In 1905 W.E.B. Dubois, John Hope, Monroe Trotter and 27 others met secretly in the home of Mary B. Talbert, a prominant member of Buffalo’s Michigan Street Baptist Church.? there they adopted the resolutions which lead to the founding of the Niagara Movement. The Niagara Movement will renounce Booker T. Washington’s accommodation policies set forth in his famed “Atlanta Compromise” speech ten years earlier. The Niagara Movement’s manifesto is, in the words of Du Bois, “We want full manhood suffrage and we want it now…. We are men! We want to be treated as men. And we shall win.” The movement will be a forerunner of the NAACP.

Despite the establishment of 30 branches and the achievement of a few scattered civil-rights victories at the local level, the group suffered from organizational weakness and lack of funds as well as a permanent headquarters or staff, and it never was able to attract mass support. After the Springfield? Race Riot of 1908, however, white liberals joined with the nucleus of Niagara “militants” and founded the NAACP the following year, 1909. The Niagara Movement disbanded in 1910, with the leadership of Du Bois forming the main continuity between the two organizations.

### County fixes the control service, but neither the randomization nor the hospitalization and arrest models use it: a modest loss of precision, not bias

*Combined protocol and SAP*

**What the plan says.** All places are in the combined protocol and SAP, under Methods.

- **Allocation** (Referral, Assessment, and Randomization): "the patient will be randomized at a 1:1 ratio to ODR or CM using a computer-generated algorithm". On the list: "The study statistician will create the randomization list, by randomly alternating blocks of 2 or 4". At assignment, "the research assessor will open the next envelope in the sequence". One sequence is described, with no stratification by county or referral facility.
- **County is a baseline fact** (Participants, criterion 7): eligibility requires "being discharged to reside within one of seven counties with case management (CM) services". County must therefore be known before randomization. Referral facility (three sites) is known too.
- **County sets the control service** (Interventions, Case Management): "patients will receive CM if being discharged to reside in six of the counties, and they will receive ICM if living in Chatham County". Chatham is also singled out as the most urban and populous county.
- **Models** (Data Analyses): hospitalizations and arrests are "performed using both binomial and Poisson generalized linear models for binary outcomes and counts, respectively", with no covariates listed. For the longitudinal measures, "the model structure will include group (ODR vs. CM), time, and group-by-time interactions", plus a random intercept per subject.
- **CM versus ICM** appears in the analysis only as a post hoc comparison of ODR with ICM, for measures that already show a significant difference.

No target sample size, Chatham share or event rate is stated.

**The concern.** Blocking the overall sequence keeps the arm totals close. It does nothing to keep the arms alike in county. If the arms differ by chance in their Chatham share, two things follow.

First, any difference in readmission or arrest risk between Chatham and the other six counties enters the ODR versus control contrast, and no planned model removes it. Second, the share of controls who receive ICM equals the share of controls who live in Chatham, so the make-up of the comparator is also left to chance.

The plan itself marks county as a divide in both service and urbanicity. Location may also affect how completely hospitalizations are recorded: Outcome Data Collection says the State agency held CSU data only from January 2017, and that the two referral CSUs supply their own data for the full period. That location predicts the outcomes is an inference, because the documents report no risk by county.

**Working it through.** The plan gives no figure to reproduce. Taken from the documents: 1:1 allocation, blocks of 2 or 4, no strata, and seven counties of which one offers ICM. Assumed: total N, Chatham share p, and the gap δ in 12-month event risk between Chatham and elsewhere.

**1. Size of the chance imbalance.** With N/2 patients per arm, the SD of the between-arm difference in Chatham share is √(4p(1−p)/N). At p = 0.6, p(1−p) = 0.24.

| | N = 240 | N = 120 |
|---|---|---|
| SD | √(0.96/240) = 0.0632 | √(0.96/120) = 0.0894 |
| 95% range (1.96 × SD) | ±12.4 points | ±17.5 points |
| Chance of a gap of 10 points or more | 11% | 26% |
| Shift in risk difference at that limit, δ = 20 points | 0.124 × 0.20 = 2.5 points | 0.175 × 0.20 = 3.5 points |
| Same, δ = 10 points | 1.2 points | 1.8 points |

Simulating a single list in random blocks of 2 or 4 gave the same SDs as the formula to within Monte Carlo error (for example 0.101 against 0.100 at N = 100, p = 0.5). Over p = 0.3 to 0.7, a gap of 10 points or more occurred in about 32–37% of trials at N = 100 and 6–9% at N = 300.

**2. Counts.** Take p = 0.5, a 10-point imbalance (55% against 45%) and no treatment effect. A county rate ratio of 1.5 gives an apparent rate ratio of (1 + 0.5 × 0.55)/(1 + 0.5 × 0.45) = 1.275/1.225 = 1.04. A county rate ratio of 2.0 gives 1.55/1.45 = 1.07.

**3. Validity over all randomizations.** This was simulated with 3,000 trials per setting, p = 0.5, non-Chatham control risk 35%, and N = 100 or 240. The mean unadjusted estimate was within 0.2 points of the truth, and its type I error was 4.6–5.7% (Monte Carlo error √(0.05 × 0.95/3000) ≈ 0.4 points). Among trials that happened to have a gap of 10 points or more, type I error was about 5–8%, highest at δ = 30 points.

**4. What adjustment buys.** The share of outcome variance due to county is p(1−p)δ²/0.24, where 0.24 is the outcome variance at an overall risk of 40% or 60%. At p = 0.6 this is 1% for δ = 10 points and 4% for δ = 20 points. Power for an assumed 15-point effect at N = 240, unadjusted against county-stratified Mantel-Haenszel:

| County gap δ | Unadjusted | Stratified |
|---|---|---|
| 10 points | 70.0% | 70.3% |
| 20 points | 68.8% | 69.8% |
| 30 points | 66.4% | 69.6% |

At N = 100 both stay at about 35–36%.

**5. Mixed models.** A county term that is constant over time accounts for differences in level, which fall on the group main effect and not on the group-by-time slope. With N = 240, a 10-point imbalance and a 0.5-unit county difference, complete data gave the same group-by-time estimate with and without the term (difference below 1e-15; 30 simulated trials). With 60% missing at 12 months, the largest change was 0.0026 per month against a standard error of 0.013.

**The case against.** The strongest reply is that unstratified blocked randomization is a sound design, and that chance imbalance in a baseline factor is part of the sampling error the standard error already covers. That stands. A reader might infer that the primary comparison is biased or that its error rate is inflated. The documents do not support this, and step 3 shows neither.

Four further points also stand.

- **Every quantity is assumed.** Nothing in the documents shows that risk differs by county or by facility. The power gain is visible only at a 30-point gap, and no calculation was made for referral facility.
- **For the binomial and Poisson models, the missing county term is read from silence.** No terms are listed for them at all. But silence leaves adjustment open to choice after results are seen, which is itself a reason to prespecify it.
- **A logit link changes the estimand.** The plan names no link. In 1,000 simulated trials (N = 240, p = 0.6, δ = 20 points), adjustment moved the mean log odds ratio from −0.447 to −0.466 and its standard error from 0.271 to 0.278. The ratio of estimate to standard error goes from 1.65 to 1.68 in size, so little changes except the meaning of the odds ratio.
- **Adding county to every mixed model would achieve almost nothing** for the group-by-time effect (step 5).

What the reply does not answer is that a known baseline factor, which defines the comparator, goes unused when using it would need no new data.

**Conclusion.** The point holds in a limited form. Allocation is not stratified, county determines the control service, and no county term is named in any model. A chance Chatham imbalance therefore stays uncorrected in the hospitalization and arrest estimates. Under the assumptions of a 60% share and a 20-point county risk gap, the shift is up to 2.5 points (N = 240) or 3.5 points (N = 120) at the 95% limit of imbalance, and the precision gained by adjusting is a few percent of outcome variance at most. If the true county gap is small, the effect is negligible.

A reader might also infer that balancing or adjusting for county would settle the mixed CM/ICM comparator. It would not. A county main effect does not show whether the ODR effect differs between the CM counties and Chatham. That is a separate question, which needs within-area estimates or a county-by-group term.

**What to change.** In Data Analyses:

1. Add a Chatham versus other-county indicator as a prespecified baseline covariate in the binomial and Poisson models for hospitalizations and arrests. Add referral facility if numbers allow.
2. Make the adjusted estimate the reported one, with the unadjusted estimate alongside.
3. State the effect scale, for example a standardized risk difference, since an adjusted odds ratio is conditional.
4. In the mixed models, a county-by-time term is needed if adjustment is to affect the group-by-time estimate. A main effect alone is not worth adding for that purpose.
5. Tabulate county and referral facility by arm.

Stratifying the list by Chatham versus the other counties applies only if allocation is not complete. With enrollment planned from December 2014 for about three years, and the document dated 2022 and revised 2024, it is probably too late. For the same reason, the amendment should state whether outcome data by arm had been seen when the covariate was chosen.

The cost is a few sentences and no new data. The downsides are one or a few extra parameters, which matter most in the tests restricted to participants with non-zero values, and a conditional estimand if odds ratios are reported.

W.E.B. DuBois continued to work as an author, lecturer and educator throughout the first half of the 20th Century . His teachings were an important influence on the Civil Rights Movement of the’50s and’60s. Ironically, DuBois died on the eve of the historic march on Washington in 1963.? The Actor and playwright Ossie Davis read an announcement of his death to the 250,000 people gathered the next day at the Washington Monument.


   

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Viv Anderson – Footballer

Viv Anderson